UKRAINIAN STREET REBEL BECOMES TOP POLICEMAN. The appointment of Yuriy Lutsenko as Ukraine's interior minister was probably the most surprising cabinet choice made by President Viktor Yushchenko on 4 February, shortly after the Ukrainian parliament overwhelmingly voted to approve Yuliya Tymoshenko as the new prime minister.
Ukraine's Interior Ministry, a mammoth organization employing some 500,000 people, will now be headed not only by its first civilian minister, but also by a person who has thus far not had any significant experience in law enforcement.
To make matters even worse for Yuriy Lutsenko, the Interior Ministry, which is tasked with fighting endemic corruption in the country, is proverbially corrupt itself. Lutsenko will have to start his cabinet career with a radical cleanup of his workplace, which will hardly make him popular with his co-workers.
Until now, the 41-year-old Lutsenko has been primarily known as an opposition politician and a passionate leader of antigovernment street protests in 2000 and 2001 conducted under the slogan "Ukraine Without Kuchma," and those in November and December 2004 that have come to be known as the Orange Revolution.
Beside Yushchenko and Tymoshenko, Lutsenko was one of the most popular figures addressing orange-clad crowds from the rostrum on Independence Square, or Maydan Nezalezhnosti, in Kyiv. Pro-Yushchenko supporters dubbed him a "field commander" of the Orange Revolution, for his smooth coordination of revolutionary crowd movements between the presidential administration headquarters and the parliament building in Kyiv. Some also called him the "Maydan disc jockey," apparently for his ability to entertain demonstrators with a good joke or a story between the waves of rock music that rolled from the Independence Square stage when politicians were not making speeches.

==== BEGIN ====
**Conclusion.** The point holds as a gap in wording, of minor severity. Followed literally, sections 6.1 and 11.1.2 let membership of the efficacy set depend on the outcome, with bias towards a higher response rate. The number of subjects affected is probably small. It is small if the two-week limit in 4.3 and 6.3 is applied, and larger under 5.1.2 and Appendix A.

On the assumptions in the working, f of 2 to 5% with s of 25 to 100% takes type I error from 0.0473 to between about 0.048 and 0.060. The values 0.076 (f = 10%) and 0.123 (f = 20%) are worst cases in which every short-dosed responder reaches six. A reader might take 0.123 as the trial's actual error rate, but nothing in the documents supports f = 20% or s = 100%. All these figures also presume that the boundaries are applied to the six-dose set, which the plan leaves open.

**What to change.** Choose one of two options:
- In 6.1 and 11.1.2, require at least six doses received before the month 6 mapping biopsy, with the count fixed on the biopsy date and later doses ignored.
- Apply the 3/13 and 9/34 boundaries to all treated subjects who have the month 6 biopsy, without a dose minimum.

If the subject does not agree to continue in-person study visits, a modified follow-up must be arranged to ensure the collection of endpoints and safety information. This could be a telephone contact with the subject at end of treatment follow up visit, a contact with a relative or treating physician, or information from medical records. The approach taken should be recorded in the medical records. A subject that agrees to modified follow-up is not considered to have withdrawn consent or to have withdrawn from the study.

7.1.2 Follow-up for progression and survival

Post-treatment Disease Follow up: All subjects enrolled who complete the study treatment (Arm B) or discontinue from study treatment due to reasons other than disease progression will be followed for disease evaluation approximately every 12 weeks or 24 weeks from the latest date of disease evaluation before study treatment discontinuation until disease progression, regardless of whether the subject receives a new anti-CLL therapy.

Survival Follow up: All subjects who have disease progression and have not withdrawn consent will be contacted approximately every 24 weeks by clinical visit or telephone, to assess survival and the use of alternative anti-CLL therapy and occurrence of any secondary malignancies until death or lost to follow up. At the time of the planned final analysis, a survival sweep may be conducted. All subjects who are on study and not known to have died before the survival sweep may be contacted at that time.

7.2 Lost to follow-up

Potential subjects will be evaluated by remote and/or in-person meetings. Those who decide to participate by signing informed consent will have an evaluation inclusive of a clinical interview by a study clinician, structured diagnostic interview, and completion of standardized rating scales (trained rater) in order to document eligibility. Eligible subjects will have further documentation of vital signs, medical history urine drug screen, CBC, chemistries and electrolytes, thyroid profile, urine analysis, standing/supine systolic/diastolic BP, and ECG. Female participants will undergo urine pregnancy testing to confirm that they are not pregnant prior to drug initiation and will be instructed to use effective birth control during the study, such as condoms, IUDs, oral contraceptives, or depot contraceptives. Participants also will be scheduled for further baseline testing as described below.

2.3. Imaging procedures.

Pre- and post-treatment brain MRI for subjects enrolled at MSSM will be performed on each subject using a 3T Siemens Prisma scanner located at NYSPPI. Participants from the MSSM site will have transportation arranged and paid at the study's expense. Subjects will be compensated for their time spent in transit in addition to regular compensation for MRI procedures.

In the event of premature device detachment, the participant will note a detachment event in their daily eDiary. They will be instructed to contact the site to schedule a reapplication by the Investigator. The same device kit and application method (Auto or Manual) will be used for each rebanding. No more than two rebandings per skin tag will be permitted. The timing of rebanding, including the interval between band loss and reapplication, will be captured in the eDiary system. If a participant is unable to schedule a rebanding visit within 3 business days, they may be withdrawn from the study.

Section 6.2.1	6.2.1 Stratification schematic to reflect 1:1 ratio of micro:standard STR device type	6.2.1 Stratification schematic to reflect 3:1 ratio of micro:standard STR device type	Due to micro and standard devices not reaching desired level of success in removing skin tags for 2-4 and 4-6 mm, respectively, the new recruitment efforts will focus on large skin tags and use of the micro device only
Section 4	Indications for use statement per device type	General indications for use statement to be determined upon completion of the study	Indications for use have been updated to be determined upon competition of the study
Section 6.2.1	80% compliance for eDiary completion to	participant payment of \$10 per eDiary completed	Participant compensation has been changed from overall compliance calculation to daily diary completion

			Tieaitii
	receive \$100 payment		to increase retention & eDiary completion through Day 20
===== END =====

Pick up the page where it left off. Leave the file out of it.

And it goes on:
Lutsenko's inclination to present his contribution to the Orange Revolution in an amusing manner was reflected in an interview he gave to RFE/RL's Ukrainian Service on 21 December, five days before the repeat election between Yushchenko and former Prime Minister Viktor Yanukovych.
"Naturally, we have pressured Kuchma and continue to pressure him by blocking the presidential administration building and, primarily, by blocking his suburban residence," Lutsenko said. "It is in a forest, under our supervision. We are afraid that Yanukovych may attack [former President Leonid Kuchma], so we are guarding him a little bit."
Lutsenko is an electronics engineer by education. He joined the Socialist Party in 1991. From 1994 to 1996, he served in the regional administration in Rivne, his native city in northwestern Ukraine. From 1997 to 1998, he served as Ukraine's deputy science minister, and until 1999 as an aide to Prime Minister Valeriy Pustovoytenko.
In December 2000, he was one of the leaders of the "Ukraine Without Kuchma" street-protest campaign. Some Ukrainian commentators humorously note that 2001 was a period when Lutsenko, who led protesters against cordons of riot police in full gear, came closest to the problems that need to be tackled, as well as presented, by the Interior Ministry.
In 2002 and 2003, Lutsenko was sporadically involved in disabling the electronic-voting system in parliament, when the opposition could not find a different way to prevent the pro-government coalition from passing a bill. Lutsenko acknowledged in an interview last year that disabling the system was easy for him, not only because he was trained in electronics, but also because of his experience during his compulsory military service in a communications unit of the KGB troops of the former Soviet Union.